Dementioning lumber by hand

  • 24 Jun 2017 2:31 AM
    Message # 4915196
    Anonymous
    So before I get into creating too many bad habits can someone please remind me if there is a certian order of the sides you are supposed to work in when dementioning lumber by hand? Face side side face end end?
  • 24 Jun 2017 9:28 AM
    Reply # 4915548 on 4915196
    Anonymous wrote:So before I get into creating too many bad habits can someone please remind me if there is a certian order of the sides you are supposed to work in when dementioning lumber by hand? Face side side face end end?

    Good Morning,

    This is the method I like to use:

    1. Crosscut and rip the workpiece to rough size.  This lessens the work load later and also can lessen the amount of wood you need to remove by limiting the warp, cup, wind, etc. (also allows you to choose pleasing figure)

    2. Create a perfect flat Reference Face from which all future measurements can be taken.  Plane this face flat in all respects.

    3. Create one Reference Edge straight and square to the Reference Face.  Mark these two surfaces as references and hence forth take all measurements from them.

    4. Use a marking gauge to scribe the workpiece finished thickness from the Reference Face and plane the second face to the scribe lines.

    5. Scribe your finished width (panel gauge or marking gauge) and plane square to reference Face and to scribe line.

    6. Shoot one end square to Reference Edge and Face.

    7. Crosscut and shoot other end to finished length and square to the Reference Edge and Face.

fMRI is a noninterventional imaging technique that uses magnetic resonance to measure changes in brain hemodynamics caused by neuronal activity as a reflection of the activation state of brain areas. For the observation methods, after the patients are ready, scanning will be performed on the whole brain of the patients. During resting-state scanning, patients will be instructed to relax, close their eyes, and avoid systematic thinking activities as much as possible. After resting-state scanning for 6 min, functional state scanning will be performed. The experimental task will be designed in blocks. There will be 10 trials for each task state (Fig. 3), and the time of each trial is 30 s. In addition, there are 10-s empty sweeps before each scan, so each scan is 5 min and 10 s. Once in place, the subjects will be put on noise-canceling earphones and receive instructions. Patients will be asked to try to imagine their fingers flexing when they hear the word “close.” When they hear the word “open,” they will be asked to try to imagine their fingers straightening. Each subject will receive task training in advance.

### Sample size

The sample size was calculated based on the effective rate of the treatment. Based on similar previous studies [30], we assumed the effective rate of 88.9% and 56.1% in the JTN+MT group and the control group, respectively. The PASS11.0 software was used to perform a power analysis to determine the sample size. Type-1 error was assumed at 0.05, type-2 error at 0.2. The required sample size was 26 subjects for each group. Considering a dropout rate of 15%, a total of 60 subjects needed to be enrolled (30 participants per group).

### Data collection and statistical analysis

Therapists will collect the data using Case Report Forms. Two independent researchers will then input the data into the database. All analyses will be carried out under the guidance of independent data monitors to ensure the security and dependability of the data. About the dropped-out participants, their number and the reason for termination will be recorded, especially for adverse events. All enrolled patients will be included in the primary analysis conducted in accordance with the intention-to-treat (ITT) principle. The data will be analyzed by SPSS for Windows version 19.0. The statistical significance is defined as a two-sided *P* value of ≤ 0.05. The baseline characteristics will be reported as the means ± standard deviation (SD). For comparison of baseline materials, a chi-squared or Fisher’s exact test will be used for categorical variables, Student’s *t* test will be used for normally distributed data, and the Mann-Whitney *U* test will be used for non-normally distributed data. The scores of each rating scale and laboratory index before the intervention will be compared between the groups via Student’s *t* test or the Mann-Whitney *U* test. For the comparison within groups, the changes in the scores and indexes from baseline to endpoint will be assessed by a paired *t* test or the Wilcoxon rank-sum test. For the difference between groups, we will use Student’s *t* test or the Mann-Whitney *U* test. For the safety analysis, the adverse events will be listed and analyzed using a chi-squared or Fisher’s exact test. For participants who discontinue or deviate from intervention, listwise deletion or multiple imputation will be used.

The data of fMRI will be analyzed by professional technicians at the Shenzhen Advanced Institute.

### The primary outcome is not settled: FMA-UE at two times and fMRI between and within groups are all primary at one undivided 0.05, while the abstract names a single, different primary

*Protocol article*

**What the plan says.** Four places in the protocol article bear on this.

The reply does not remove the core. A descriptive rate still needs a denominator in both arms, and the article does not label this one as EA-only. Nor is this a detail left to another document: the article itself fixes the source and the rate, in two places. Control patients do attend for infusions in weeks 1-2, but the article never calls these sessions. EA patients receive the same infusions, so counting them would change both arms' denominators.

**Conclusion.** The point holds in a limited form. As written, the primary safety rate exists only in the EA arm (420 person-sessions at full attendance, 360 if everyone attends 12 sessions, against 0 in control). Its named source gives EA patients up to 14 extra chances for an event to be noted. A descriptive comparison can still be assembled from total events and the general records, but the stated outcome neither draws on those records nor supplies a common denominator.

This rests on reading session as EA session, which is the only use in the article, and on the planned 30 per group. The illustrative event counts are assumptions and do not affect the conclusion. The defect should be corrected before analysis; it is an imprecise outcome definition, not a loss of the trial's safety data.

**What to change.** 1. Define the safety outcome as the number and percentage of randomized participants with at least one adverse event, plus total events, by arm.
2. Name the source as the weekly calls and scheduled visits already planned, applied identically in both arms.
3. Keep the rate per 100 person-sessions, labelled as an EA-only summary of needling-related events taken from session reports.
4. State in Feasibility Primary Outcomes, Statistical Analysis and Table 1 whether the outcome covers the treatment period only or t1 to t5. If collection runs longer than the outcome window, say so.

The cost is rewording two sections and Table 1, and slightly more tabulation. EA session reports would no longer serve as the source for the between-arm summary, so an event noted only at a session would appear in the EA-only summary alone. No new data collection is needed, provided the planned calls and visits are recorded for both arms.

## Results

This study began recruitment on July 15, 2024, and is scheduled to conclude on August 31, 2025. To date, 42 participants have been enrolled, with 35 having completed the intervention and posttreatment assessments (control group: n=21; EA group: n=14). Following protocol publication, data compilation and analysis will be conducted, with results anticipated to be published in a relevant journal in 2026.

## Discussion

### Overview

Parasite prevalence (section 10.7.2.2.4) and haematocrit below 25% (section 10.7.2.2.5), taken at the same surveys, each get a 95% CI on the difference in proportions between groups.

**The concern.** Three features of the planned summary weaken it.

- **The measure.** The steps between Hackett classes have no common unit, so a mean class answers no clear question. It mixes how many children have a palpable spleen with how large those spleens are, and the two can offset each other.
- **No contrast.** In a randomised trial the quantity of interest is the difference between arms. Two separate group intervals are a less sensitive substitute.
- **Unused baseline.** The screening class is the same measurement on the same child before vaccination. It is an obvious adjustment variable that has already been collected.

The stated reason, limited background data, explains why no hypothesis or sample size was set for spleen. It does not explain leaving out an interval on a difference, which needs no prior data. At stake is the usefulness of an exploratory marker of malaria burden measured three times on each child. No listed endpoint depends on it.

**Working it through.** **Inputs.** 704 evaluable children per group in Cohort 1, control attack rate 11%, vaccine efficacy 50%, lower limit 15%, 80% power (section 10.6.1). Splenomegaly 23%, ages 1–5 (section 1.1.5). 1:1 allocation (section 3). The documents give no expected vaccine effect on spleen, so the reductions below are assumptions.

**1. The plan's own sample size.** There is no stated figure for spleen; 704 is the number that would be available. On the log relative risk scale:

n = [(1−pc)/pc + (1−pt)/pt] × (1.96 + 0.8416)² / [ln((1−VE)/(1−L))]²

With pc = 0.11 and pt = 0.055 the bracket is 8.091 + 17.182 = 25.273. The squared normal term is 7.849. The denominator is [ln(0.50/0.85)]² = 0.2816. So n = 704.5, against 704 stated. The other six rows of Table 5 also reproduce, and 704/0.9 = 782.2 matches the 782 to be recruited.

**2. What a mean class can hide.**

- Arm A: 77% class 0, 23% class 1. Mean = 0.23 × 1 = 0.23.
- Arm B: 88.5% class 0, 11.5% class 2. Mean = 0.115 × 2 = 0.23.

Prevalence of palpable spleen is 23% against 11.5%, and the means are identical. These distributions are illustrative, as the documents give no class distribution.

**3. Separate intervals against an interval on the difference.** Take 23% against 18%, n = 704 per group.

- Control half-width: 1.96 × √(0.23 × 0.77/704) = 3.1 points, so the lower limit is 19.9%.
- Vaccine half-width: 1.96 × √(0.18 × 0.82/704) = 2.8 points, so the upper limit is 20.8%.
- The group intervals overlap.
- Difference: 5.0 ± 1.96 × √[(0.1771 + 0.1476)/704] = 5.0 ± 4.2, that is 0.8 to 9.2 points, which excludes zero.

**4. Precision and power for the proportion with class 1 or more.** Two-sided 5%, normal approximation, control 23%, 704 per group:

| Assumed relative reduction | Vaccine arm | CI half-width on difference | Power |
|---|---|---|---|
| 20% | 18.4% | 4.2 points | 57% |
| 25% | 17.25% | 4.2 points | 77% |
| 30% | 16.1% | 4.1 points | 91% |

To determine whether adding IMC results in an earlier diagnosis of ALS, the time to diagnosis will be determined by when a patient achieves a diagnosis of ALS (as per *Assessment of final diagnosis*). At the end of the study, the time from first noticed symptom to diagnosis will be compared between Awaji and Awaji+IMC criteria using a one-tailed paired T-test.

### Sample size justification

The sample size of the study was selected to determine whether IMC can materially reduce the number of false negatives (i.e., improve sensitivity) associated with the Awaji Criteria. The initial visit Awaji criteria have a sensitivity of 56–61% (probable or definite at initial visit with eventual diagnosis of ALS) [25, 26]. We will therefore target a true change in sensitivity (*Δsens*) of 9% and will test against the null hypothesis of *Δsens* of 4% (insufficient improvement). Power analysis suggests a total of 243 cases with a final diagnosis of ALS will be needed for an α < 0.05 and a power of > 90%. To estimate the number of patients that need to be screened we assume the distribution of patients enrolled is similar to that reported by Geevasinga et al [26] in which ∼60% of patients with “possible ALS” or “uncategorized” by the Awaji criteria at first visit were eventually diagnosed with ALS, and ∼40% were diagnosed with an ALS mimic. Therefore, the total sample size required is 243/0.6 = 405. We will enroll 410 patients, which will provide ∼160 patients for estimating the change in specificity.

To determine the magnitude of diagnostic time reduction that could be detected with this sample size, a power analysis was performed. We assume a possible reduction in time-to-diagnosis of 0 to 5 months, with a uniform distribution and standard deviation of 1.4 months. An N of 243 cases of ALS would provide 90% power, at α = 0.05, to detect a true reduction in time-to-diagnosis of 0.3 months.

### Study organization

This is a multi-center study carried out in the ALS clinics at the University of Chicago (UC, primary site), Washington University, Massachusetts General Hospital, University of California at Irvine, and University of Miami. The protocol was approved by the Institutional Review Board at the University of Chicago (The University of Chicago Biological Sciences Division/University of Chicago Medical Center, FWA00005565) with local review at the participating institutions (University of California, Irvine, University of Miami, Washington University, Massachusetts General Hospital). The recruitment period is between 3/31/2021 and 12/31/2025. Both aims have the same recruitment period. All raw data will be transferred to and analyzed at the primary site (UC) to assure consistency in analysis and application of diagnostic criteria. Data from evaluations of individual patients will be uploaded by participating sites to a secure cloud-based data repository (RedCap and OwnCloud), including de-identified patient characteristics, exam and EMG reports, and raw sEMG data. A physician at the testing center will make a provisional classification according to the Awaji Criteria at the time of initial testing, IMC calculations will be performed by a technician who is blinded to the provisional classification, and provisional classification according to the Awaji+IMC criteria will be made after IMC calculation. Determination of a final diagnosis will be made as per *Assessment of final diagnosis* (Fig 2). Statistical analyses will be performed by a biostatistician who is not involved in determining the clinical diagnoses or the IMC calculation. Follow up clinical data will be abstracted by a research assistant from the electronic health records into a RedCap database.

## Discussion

I found that a lot of my students paid little attention to what they were measuring FROM and this was a source of error problems later in their projects.  If what you are measuring from is unreliable then so too is the result of that measurement.  Starting with a true Reference Face and referring to that Face always can add a great deal or precision to your work. Hope this helps.

    Carry on.

    Larry



    Last modified: 26 Jun 2017 9:30 AM | Anonymous member
  • 25 Jun 2017 9:44 PM
    Reply # 4917246 on 4915196
    Anonymous
    Larry,  Good set of steps.


    I would add one additional step before #4.  The scribe line for the thickness is much more accurate and easier to read if all 4 edges have been planed.  Even though not to final dimension, it is useful to shoot all 3 of the remaining edges.

    So I would add:


    3.5 Shoot all remaining edges (3) so that they are perpendicular to the reference face and have a smooth planed surface.


    Rich Scott



  • 26 Jun 2017 9:35 AM
    Reply # 4917543 on 4915196

    Hi Rich,

    Yup, either way works as long as you've got good precision on steps 2 and 3.  From then on you can alter the order and sometimes it's beneficial to do so, depending on circumstances.

    Carry on.

    Larry


    Note: I use the larger diameter wheels on my marking gauges and they tend to leave a good line even on rough cut edges.

    Last modified: 26 Jun 2017 9:36 AM | Anonymous member
  • 28 Jun 2017 1:14 PM
    Reply # 4922241 on 4915196
    Anonymous

    Rick & Larry,

    Thanks for the info and experience. I was able to take one of the classes Rob gave in April. For the life of me I couldn't remember the order or if it mattered when we dimensioned the lumber. (was too busy trying to square it up and absorb the plethora of info that was coming out of Robs mouth lol). 

    Devon Wright (USMC)

  • 29 Jun 2017 12:14 AM
    Reply # 4923166 on 4915196

    2.5- use your winding sticks on the reference face before working any other edge or face. This will get any twists or "wind" out of that face. If you don't, then you will end up with a perfectly smooth twisted board

  • 29 Jun 2017 11:12 AM
    Reply # 4924049 on 4923166
    Richard Blair wrote:

    2.5- use your winding sticks on the reference face before working any other edge or face. This will get any twists or "wind" out of that face. If you don't, then you will end up with a perfectly smooth twisted board


    Hi Richard,

    Please don't confuse things.  Wind is indeed important and was one of the respects I was referring to in "all respects".  Also "smooth" is a function of the finishing phase of a project and addressed at that time .  The object of step #2 is purely "flat in all respects"

    Carry on.

    Larry


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